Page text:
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Jim Yarbrough: 53.9 Years and Still Unpredictable at the Marietta/Cobb Museum of Art.
The night of the opening finally came, and everybody and their neighbors showed up for it. Here are some pictures, and notes on who’s who if we could figure it out.
In this first photo, Paula Stone and Susan Hajek examine the etching “Haunted Carousel” and its copper etching plate.
Mary Booth Cabot is one of the luminaries attending the show, along with the back of Rick McClung.
A genial ambiance.
Jim says hello to Elsa and Jack Sheahan.
Close scrutiny of the miniature paintings proves rewarding.
Estelle Hosch and Bob Meredith discuss working with their hands, in clay and oil paint, respectively.
Margaret Grenleski dashed in to judge the work. Her verdict? Life!
Sally Macaulay, Ben Smith, and Marie Matthews pause momentarily on their rounds.
David Brown and Nicole Vincent document the evening’s luminaries.
Even people there doing a job had fun at the opening. It was that kind of event.
There were so many artists at the opening that it got to where we introduced each other by discipline. Jim talks to Lee Staven the painter, while his wife, Laura, is photobombed by Jim’s son Jay.
Perfect gentleman Bob Meredith showing his encyclopedic knowledge to his daughter, Scarlett Jimison. You smudge it, you fix it, Bob.
Artist Rick McClung leading all eyes left.
Scarlett Jimison trying to get someone to stand by one of the huge Moses paintings, for scale, with Shirley Yarbrough, Jim’s son Michael Orrin, and Shirley’s 95 year old Aunt Sarah. You go, girl.
Jim and the back of Donna Colebeck.
Nick and Pamela Cole looking at the fine points of Jim’s background techniques.
Jim talking to Philip Moulthrop and his wife, while Jennifer Germain photobombs.
There they are again, with Jim’s son Michael Orrin looking on, and someone with a cold photobombing this time.
Michael Leidl of Steem Creative designed the banner that hangs outside the museum, and the wall graphics inside; he did a wonderful job, and it looks magnificent. Drive by 30 Atlanta Street, just south of Marietta Square, to see it. The show runs until March 24, 2013.
This is Jennifer Fox, who did the hands-on organizing of the whole show, aided by Sally Macaulay and Kat Bush. She was too busy organizing to stop, and we’re lucky this shot isn’t blurry.
Jim’s friends, furniture maker Andreas Dopheide and his lovely Bride, violinist Jane McRae, speaking to artist Laura Surace about something important while the boys look on.
And this is Cassie Lung Stewart and her family. Jim has known Cassie forever.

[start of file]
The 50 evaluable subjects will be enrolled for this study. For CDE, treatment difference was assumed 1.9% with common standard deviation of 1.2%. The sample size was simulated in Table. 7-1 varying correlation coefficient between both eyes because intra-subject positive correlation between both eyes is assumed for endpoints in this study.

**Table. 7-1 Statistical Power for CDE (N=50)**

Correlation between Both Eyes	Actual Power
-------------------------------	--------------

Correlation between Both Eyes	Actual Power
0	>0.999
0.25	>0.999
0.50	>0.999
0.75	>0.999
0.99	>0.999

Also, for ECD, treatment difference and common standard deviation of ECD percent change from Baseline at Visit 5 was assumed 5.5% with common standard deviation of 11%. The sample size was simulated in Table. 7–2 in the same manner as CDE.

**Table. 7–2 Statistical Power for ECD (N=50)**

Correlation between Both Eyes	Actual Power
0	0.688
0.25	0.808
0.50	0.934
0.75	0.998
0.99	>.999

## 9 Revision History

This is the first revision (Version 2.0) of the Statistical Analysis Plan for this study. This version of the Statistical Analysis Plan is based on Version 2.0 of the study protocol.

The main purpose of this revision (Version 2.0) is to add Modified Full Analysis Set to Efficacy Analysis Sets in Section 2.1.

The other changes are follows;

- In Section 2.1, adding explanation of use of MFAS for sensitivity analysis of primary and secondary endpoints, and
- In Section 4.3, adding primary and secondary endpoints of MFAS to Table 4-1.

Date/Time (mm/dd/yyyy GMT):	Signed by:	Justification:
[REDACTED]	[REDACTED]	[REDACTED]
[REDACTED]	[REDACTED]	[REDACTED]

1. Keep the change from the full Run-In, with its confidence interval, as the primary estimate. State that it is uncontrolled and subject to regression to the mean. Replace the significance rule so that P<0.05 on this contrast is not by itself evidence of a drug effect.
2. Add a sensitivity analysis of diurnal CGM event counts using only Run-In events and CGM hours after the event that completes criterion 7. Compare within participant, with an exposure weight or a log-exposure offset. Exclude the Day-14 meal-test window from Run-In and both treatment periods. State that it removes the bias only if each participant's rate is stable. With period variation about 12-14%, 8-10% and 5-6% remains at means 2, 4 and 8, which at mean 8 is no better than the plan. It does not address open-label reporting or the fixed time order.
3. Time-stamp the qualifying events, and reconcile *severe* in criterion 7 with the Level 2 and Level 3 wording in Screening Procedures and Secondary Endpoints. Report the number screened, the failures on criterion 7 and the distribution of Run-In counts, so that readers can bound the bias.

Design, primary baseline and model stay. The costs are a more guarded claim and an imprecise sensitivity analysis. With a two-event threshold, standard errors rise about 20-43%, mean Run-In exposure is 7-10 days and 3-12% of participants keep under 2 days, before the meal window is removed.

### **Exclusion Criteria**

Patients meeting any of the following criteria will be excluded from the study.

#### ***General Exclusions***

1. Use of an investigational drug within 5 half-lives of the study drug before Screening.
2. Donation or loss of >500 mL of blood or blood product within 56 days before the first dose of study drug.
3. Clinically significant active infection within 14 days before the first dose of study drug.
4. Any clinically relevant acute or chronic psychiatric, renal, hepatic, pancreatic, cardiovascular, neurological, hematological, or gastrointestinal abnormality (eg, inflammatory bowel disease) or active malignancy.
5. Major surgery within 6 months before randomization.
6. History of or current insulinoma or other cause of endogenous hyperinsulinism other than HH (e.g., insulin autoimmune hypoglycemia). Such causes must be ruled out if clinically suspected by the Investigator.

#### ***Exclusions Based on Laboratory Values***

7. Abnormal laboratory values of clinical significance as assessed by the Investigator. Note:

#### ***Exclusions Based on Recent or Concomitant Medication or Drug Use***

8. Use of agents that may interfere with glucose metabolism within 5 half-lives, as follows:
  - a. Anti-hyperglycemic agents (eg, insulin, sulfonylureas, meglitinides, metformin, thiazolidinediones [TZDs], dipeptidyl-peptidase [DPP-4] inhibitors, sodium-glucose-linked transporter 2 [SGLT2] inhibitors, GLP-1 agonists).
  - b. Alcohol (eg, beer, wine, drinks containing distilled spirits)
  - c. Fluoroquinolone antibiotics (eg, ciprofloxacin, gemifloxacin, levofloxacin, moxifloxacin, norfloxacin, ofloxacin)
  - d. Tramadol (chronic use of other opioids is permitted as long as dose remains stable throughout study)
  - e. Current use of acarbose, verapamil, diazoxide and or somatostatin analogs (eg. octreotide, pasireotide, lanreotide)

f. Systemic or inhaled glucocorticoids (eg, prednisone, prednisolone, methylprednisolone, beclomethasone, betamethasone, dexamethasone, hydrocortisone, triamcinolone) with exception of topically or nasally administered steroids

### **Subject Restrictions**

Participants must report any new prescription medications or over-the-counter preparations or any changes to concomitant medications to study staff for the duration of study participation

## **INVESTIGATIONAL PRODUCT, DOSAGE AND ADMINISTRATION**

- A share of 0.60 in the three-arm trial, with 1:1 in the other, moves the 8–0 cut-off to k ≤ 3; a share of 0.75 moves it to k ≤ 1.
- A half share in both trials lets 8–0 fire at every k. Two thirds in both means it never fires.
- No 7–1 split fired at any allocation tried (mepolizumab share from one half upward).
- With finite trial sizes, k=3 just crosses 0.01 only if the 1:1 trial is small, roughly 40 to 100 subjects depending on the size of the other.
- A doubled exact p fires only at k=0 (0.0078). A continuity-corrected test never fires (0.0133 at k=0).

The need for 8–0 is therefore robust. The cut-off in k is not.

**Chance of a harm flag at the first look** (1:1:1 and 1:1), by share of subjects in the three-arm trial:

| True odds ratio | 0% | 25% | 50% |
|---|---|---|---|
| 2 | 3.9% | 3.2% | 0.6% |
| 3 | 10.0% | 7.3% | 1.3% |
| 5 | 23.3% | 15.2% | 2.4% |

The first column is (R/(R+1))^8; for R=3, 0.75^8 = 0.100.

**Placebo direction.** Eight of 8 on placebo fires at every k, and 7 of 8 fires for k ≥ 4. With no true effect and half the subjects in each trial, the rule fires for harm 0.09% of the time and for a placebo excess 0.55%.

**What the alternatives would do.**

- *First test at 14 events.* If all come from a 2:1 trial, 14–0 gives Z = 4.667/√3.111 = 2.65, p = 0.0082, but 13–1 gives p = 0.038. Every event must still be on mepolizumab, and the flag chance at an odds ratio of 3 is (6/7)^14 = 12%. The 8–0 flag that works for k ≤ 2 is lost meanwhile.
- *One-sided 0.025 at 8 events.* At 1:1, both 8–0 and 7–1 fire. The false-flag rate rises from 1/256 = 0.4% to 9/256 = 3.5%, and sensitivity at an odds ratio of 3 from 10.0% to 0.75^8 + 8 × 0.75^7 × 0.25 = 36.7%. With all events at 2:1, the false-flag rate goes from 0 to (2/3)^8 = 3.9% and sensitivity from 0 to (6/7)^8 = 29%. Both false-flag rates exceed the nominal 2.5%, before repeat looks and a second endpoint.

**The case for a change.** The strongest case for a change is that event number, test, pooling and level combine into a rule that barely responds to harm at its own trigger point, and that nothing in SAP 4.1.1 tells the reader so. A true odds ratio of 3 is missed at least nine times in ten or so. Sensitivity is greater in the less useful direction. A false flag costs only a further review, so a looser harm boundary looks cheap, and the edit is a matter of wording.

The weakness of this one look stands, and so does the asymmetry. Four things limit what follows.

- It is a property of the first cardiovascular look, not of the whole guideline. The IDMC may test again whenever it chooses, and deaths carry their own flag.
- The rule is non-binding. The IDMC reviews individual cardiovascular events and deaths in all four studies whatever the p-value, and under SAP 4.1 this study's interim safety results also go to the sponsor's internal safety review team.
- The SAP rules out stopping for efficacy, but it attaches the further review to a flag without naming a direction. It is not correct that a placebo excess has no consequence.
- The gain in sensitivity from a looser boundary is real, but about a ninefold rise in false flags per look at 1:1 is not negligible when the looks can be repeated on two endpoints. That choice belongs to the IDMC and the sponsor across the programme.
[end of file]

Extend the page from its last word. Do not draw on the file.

Photographer Joan Terry and Noel Tillman, with Tomeka Jackson accidentally photobombing in the back.
At the front desk, brave volunteers coordinate the masses of museumgoers. From left to right, Donna Colebeck, Kat Bush, Katie Macaulay, Kelsey Moran, and Laura Surace.
Nick and Pamela Cole discussing the finer points of string finger tricks with Joan Terry.
Paula Stone and a friend sample the delights of the goodie table. The mushroom souffle was amazing.
Jim’s son Michael and daughter-in-law Shirley, interviewed by Nicole Vincent.
Laura Staven having fun while husband Lee makes sure he talks to everybody.
Nothing like a crowded art gallery on a Saturday night.
Here’s a family portrait plus. Family friend Andreas Dopheide joins Jim’s sons Michael and Jay for a picture with MCMA’s Sally Macaulay, featuring the youngest James Yarbrough in front, looking oddly like his grandfather.
Here a few women artists plot to take over the world. Gail Wegodsky, Marie Matthews, and Margaret Dyer all at the top of their game and looking for more.
Joan Terry talks with Kat Bush and Noel Tillman.
Eileen Thompson and Suzanne Dlugosz do more than their fair share of volunteer work.
Here’s Jim with Rick McClung, Robert Meredith, and someone I can’t identify.
That’s Bill Needs in the camelhair jacket.
Jim’s son Jay and son Jamie with ex-neighbors, handweaver Lyn and husband Larry Montagne.
They were having a whole lot of fun in the corner. Amelia Rose, Gail Wegodsky, and Kat Burns, up to no good.
Kat Burns with a bronze sculpture in the back, photobombing.
Scarlett Jimison tells off Bob Meredith while Estelle Hosch keeps score.
I’m afraid we can’t identify this couple, even tho they were obviously artists.
Here’s a gentleman who noticed Jim’s tendency to paint himself, reacting to a suggestion that he himself might could have posed for Moses.
Finally, waiting for everyone to leave so they can close up, Sally Macaulay and Shae Avery talk art.
I’m sure there is room for more, but I think that’s enough. If anybody can help identify any of these people, please leave a comment.
Now I’ll post a list of all the art in the show, gallery room by room. That’s 3 different posts. Coming real soon now.
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